Potential Pitfalls of Upstream Guaranties
Subsidiary guaranties, also commonly known as upstream guaranties, are instruments used for the benefit of lenders and borrowers alike. Upstream guaranties benefit borrowers and lenders because they enable borrowers to obtain more favorable terms and enable lenders to lend based upon a larger asset pool to secure debt. Despite these benefits, there are potential pitfalls that lenders must be aware of when documenting any upstream guaranty, particularly when an upstream guarantor will not be receiving any of the proceeds being loaned. Potential risks include avoidance of an upstream guaranty due to lack of consideration or a determination that the guaranty was fraudulently conveyed in the event the guarantor files for bankruptcy.
If consideration does not move directly between a lender and an upstream guarantor, an upstream guarantor may argue that the loan to their parent corporation does not provide it a direct benefit and, as a result, the guaranty is unenforceable for lack of consideration. One answer to this argument is to document in the upstream guaranty the benefits that will be received by the upstream guarantor, such as their ability to use any equipment being financed. The question of consideration is particularly problematic when the upstream guaranty is provided after closing and is not part of the initial loan transaction. Lenders should make sure to document that the loan was made in anticipation of the upstream guaranty and that it would not have been made absent this assurance.
Fraudulent conveyance arguments arise when at the time an upstream guaranty is provided the guarantor insolvent or without adequate capital, and the upstream guarantor did not receive equivalent value for the guaranty provided. If the guarantor was insolvent at the time it granted the upstream guaranty, the upstream guaranty may be avoided in a bankruptcy proceeding. Further, under bankruptcy law, upstream guaranties may be found to be constructively fraudulent if provided (1) within two years from the date bankruptcy was filed, (2) in exchange for less than reasonably equivalent value and (3) when the upstream guarantor was in poor financial condition. Therefore, even if an upstream guarantor is solvent when it grants an upstream guaranty, the upstream guaranty may be determined to be constructively fraudulent based on these three requirements.
Reasonably equivalent value is the value received by an upstream guarantor and is determined from the viewpoint of its creditors. While courts have began to acknowledge indirect economic benefits from a guaranty, such as goodwill from the parent’s financial strength and enhanced ability to borrow due to the upstream guaranty, the issue of reasonably equivalent value is currently on appeal to the United States Court of Appeals for the Eleventh Circuit. In 2009, the U.S. Bankruptcy Court for the Southern District of Florida held in a case involving a borrower and several of its subsidiaries that had granted upstream guaranties that fraudulent conveyance had occurred because the subsidiaries had not received reasonably equivalent value in exchange for the liens they had granted and the obligations they had incurred. Further, that Bankruptcy Court refused to enforce the savings clauses in the upstream guaranties, which limited the amount that would be avoided in the event that a fraudulent conveyance had occurred. On February 11, 2011, the United States District Court for the Southern District of Florida quashed the Bankruptcy Court’s decision and held that a fraudulent conveyance had not occurred. See In re TOUSA, Inc. v. Official Committee of Unsecured Creditors of Tousa, Inc., 444 B.R. 613 (S.D. Fla. 2011). The District Court did not address the issue of the validity of the savings clauses in the upstream guaranties; however, this issue may be addressed on appeal. Therefore, the enforceability of savings clauses remains an issue that lenders should be aware of when receiving upstream guaranties. In order to increase the likelihood that a savings clause will be enforceable, lenders should structure upstream guaranties so that an upstream guarantor only guarantees as much debt as it reasonably can afford.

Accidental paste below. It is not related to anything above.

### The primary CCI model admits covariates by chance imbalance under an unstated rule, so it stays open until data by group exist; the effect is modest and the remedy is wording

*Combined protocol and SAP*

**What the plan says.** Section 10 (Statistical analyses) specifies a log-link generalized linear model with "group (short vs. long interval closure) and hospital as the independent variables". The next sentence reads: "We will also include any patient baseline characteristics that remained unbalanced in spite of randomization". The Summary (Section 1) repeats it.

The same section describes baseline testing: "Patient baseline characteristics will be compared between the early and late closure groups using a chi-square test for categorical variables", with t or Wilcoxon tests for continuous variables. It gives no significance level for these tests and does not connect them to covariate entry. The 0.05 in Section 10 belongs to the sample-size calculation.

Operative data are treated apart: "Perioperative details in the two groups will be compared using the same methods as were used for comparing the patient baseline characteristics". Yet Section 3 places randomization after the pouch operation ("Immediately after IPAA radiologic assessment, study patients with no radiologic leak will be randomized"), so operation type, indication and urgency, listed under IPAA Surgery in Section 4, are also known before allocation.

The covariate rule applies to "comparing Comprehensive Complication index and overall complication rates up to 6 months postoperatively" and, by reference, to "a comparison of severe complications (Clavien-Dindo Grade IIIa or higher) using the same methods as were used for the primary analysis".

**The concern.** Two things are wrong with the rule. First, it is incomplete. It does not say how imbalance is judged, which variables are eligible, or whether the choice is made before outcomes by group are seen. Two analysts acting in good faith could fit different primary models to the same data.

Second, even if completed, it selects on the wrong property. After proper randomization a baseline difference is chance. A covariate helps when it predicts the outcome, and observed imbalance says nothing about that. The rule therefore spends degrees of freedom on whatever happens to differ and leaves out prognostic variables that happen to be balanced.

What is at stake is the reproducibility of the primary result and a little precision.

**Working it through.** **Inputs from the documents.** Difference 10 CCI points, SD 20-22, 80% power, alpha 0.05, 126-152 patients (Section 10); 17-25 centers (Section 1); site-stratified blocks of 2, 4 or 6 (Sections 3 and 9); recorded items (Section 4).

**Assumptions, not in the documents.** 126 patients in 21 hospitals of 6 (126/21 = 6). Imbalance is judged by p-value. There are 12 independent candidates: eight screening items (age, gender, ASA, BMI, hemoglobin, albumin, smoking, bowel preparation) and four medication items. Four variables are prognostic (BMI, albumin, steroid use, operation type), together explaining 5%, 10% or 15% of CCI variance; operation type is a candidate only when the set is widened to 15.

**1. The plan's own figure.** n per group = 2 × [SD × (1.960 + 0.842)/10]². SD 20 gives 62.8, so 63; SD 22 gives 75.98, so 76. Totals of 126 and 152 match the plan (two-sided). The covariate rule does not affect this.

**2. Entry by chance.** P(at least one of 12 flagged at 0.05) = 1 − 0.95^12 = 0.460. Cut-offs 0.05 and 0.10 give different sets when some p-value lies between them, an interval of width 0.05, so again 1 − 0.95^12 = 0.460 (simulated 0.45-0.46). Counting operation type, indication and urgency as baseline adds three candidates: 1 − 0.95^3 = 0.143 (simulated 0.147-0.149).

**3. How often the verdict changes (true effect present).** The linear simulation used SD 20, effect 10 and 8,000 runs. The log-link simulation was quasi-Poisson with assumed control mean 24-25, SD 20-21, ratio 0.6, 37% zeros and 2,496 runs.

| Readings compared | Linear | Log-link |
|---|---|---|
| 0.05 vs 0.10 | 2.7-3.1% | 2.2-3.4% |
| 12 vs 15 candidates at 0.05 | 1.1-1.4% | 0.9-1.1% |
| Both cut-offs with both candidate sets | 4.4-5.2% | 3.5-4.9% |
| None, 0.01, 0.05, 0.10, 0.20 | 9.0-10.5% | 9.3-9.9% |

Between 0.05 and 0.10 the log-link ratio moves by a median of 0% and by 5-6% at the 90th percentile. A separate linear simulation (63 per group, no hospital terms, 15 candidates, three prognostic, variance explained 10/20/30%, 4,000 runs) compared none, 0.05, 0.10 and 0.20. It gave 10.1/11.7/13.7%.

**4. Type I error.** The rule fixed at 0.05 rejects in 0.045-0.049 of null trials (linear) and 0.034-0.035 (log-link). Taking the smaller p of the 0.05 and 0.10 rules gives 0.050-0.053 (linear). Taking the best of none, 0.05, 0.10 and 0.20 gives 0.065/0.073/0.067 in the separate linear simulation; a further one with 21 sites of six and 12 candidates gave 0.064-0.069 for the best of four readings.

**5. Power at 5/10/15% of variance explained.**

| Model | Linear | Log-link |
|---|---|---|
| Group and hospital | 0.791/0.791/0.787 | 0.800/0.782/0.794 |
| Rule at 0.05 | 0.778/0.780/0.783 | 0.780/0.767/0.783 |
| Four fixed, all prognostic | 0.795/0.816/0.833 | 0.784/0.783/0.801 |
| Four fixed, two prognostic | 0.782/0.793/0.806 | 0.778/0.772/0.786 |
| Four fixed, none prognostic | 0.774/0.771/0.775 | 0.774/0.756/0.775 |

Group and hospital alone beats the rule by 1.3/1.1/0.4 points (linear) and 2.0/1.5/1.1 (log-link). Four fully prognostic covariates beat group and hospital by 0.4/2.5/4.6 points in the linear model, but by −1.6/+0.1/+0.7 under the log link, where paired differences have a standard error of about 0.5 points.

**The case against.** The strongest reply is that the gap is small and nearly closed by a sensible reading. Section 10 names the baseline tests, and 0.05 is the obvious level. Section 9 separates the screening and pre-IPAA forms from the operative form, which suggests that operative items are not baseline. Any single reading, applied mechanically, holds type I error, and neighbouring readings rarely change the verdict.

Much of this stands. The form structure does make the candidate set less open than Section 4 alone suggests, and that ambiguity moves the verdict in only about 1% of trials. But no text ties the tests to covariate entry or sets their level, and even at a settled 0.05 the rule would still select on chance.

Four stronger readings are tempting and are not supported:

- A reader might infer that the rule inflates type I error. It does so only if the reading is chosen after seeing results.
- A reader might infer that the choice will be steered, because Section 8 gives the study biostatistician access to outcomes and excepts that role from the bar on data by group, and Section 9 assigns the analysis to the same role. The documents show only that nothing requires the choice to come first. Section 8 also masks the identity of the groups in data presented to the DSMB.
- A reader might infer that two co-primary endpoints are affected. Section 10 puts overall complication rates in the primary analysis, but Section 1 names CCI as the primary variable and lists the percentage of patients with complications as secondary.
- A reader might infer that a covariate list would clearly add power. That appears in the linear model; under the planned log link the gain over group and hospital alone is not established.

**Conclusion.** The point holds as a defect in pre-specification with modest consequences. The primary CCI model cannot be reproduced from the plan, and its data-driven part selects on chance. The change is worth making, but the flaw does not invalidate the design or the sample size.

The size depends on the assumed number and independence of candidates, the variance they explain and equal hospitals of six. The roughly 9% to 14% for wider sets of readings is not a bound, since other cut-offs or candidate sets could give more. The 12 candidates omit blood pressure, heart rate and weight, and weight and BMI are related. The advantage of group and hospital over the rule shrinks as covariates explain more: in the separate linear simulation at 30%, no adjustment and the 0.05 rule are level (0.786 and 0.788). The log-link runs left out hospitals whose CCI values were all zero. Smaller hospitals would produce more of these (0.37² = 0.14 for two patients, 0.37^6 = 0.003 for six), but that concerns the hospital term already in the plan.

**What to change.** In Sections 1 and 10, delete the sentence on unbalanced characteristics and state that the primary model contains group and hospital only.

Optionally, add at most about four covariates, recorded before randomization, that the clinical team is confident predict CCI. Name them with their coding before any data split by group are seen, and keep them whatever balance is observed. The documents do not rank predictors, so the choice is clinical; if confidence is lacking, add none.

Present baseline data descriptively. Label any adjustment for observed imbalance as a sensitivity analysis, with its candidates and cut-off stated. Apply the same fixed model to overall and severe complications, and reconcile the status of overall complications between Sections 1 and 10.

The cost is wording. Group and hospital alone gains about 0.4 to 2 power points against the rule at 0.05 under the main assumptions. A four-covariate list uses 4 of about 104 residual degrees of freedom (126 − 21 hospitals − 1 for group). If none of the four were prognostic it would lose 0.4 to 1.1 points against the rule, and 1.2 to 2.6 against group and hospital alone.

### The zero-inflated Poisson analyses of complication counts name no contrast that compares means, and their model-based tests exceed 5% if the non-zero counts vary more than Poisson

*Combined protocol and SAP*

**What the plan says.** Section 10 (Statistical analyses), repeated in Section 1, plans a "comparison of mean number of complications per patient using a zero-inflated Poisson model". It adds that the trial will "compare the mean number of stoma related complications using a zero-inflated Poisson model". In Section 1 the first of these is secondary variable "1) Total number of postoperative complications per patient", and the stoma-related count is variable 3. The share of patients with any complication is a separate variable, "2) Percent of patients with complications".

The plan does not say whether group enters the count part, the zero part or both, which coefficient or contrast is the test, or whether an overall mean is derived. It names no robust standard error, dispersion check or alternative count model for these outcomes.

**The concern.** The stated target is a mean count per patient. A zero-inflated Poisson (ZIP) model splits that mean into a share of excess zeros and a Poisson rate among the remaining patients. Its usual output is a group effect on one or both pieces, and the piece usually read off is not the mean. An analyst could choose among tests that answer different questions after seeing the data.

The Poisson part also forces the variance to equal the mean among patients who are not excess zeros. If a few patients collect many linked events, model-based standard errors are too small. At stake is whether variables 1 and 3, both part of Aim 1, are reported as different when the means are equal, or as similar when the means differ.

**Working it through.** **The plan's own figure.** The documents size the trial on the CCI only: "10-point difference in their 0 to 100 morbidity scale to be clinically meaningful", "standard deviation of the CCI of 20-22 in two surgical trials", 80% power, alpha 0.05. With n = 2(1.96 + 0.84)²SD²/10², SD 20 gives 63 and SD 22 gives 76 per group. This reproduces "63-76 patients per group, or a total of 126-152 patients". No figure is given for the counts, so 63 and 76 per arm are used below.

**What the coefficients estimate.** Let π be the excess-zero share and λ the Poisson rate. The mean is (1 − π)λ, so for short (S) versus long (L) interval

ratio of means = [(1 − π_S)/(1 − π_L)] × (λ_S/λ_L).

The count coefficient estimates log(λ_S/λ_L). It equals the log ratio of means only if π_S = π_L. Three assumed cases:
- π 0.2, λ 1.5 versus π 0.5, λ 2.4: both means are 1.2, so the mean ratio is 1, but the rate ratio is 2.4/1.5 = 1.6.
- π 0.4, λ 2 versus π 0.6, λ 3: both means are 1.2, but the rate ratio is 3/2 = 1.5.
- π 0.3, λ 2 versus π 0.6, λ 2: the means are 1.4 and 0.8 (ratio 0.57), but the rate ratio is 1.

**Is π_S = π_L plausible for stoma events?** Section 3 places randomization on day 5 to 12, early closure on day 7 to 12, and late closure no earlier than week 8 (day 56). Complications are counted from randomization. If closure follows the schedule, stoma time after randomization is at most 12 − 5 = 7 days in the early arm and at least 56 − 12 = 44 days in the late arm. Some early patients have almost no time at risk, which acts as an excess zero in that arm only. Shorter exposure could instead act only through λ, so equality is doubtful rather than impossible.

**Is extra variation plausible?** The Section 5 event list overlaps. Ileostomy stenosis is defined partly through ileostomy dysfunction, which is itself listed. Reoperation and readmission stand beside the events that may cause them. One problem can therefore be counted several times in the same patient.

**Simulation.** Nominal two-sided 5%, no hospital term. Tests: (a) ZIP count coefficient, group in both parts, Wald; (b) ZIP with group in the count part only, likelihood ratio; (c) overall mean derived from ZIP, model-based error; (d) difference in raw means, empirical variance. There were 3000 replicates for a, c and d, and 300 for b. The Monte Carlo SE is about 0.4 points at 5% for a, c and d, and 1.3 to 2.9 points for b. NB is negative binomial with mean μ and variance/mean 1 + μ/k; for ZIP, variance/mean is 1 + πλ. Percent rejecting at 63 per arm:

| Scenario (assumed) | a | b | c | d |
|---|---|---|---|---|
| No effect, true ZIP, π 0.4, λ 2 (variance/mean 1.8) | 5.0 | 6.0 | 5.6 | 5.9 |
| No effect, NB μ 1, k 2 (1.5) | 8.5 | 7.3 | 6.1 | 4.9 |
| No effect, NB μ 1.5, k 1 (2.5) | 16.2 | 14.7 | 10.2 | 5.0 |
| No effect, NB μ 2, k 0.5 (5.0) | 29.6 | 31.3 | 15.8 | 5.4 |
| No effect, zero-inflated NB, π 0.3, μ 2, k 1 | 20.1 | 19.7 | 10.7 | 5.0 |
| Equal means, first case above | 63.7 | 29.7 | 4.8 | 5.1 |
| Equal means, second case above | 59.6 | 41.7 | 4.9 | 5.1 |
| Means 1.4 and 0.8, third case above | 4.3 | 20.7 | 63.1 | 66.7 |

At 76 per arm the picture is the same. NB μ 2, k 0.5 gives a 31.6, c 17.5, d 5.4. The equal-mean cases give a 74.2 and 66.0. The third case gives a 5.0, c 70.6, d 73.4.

In light of the foregoing issues, there are a few options to be implemented by lenders when receiving an upstream guaranty. An initial option is for the upstream guarantors to become borrowers under the loan agreement, but this is only advisable when each borrower is actually receiving value from the loan because courts will likely look at the substance of the transaction rather than its form. When evaluating the issuance of a loan supported by an upstream guaranty, the lender should conduct its own due diligence, assess the solvency of each upstream guarantor and determine whether each upstream guarantor will be insolvent or undercapitalized at the time when the loan and any upstream guaranty are provided. If possible, the upstream guarantor should provide the upstream guaranty at the time the loan is closed, and if the guaranty is not executed with the loan document, the lender should document that the loan is made in anticipation of receipt of the upstream guaranty. Further, at closing the lender should receive representations and warranties from the upstream guarantor that it is solvent and adequately capitalized and an opinion letter from counsel that the upstream guaranty is valid and enforceable.
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